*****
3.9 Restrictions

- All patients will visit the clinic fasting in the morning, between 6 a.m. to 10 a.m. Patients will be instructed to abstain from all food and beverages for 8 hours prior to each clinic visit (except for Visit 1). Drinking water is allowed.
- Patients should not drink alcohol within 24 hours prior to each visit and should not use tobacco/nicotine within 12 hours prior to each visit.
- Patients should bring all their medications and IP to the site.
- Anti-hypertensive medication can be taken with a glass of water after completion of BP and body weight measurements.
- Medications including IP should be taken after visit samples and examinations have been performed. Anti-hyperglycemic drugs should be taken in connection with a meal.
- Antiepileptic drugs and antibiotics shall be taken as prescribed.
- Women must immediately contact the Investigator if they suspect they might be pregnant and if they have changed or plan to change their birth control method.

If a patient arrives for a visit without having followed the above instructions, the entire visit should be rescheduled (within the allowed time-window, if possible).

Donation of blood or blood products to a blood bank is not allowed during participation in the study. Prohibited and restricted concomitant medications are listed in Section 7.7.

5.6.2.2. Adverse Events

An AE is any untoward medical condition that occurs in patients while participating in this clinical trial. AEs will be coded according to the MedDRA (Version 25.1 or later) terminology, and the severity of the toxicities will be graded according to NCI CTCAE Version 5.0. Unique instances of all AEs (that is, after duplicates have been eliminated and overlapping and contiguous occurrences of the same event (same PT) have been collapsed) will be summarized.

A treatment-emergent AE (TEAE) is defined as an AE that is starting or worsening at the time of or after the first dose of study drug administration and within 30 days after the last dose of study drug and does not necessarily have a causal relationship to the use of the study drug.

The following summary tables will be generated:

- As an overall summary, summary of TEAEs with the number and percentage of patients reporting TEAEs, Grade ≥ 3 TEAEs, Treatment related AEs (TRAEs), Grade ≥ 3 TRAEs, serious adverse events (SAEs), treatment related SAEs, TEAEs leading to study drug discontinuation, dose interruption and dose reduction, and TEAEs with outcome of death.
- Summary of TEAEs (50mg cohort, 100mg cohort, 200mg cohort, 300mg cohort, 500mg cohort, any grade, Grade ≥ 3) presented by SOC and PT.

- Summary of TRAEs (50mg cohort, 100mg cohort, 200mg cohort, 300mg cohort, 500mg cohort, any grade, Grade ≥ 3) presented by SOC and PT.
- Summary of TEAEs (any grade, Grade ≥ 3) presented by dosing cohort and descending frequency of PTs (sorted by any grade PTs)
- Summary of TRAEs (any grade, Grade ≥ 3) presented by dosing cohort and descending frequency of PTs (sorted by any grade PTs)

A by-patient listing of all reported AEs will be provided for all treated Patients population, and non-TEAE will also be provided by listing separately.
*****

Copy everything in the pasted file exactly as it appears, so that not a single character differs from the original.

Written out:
3.9 Restrictions

- All patients will visit the clinic fasting in the morning, between 6 a.m. to 10 a.m. Patients will be instructed to abstain from all food and beverages for 8 hours prior to each clinic visit (except for Visit 1). Drinking water is allowed.
- Patients should not drink alcohol within 24 hours prior to each visit and should not use tobacco/nicotine within 12 hours prior to each visit.
- Patients should bring all their medications and IP to the site.
- Anti-hypertensive medication can be taken with a glass of water after completion of BP and body weight measurements.
- Medications including IP should be taken after visit samples and examinations have been performed. Anti-hyperglycemic drugs should be taken in connection with a meal.
- Antiepileptic drugs and antibiotics shall be taken as prescribed.
- Women must immediately contact the Investigator if they suspect they might be pregnant and if they have changed or plan to change their birth control method.

If a patient arrives for a visit without having followed the above instructions, the entire visit should be rescheduled (within the allowed time-window, if possible).

Donation of blood or blood products to a blood bank is not allowed during participation in the study. Prohibited and restricted concomitant medications are listed in Section 7.7.

5.6.2.2. Adverse Events

An AE is any untoward medical condition that occurs in patients while participating in this clinical trial. AEs will be coded according to the MedDRA (Version 25.1 or later) terminology, and the severity of the toxicities will be graded according to NCI CTCAE Version 5.0. Unique instances of all AEs (that is, after duplicates have been eliminated and overlapping and contiguous occurrences of the same event (same PT) have been collapsed) will be summarized.

A treatment-emergent AE (TEAE) is defined as an AE that is starting or worsening at the time of or after the first dose of study drug administration and within 30 days after the last dose of study drug and does not necessarily have a causal relationship to the use of the study drug.

The following summary tables will be generated:

- As an overall summary, summary of TEAEs with the number and percentage of patients reporting TEAEs, Grade ≥ 3 TEAEs, Treatment related AEs (TRAEs), Grade ≥ 3 TRAEs, serious adverse events (SAEs), treatment related SAEs, TEAEs leading to study drug discontinuation, dose interruption and dose reduction, and TEAEs with outcome of death.
- Summary of TEAEs (50mg cohort, 100mg cohort, 200mg cohort, 300mg cohort, 500mg cohort, any grade, Grade ≥ 3) presented by SOC and PT.

- Summary of TRAEs (50mg cohort, 100mg cohort, 200mg cohort, 300mg cohort, 500mg cohort, any grade, Grade ≥ 3) presented by SOC and PT.
- Summary of TEAEs (any grade, Grade ≥ 3) presented by dosing cohort and descending frequency of PTs (sorted by any grade PTs)
- Summary of TRAEs (any grade, Grade ≥ 3) presented by dosing cohort and descending frequency of PTs (sorted by any grade PTs)

A by-patient listing of all reported AEs will be provided for all treated Patients population, and non-TEAE will also be provided by listing separately.